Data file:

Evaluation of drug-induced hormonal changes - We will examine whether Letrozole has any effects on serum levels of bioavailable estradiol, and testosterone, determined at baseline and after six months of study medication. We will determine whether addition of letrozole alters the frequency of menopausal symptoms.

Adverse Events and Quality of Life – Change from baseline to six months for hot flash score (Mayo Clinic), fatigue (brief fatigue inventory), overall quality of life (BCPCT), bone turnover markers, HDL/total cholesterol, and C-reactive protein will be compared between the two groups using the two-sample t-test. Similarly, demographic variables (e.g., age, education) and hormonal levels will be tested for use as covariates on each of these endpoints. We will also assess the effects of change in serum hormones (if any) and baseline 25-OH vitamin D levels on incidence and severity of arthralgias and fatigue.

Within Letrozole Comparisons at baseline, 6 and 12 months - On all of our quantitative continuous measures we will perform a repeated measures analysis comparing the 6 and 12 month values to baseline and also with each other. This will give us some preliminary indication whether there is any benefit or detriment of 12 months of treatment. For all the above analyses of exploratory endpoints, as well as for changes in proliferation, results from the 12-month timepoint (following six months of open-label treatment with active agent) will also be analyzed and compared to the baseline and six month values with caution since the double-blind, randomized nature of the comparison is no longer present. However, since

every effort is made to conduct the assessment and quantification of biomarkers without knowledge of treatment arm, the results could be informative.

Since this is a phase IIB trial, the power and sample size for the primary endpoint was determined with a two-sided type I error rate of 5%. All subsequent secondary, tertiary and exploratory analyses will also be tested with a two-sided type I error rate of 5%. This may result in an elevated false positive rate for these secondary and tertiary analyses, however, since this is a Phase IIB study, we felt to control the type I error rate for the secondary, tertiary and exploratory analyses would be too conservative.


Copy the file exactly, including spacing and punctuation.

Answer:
Evaluation of drug-induced hormonal changes - We will examine whether Letrozole has any effects on serum levels of bioavailable estradiol, and testosterone, determined at baseline and after six months of study medication. We will determine whether addition of letrozole alters the frequency of menopausal symptoms.

Adverse Events and Quality of Life – Change from baseline to six months for hot flash score (Mayo Clinic), fatigue (brief fatigue inventory), overall quality of life (BCPCT), bone turnover markers, HDL/total cholesterol, and C-reactive protein will be compared between the two groups using the two-sample t-test. Similarly, demographic variables (e.g., age, education) and hormonal levels will be tested for use as covariates on each of these endpoints. We will also assess the effects of change in serum hormones (if any) and baseline 25-OH vitamin D levels on incidence and severity of arthralgias and fatigue.

Within Letrozole Comparisons at baseline, 6 and 12 months - On all of our quantitative continuous measures we will perform a repeated measures analysis comparing the 6 and 12 month values to baseline and also with each other. This will give us some preliminary indication whether there is any benefit or detriment of 12 months of treatment. For all the above analyses of exploratory endpoints, as well as for changes in proliferation, results from the 12-month timepoint (following six months of open-label treatment with active agent) will also be analyzed and compared to the baseline and six month values with caution since the double-blind, randomized nature of the comparison is no longer present. However, since

every effort is made to conduct the assessment and quantification of biomarkers without knowledge of treatment arm, the results could be informative.

Since this is a phase IIB trial, the power and sample size for the primary endpoint was determined with a two-sided type I error rate of 5%. All subsequent secondary, tertiary and exploratory analyses will also be tested with a two-sided type I error rate of 5%. This may result in an elevated false positive rate for these secondary and tertiary analyses, however, since this is a Phase IIB study, we felt to control the type I error rate for the secondary, tertiary and exploratory analyses would be too conservative.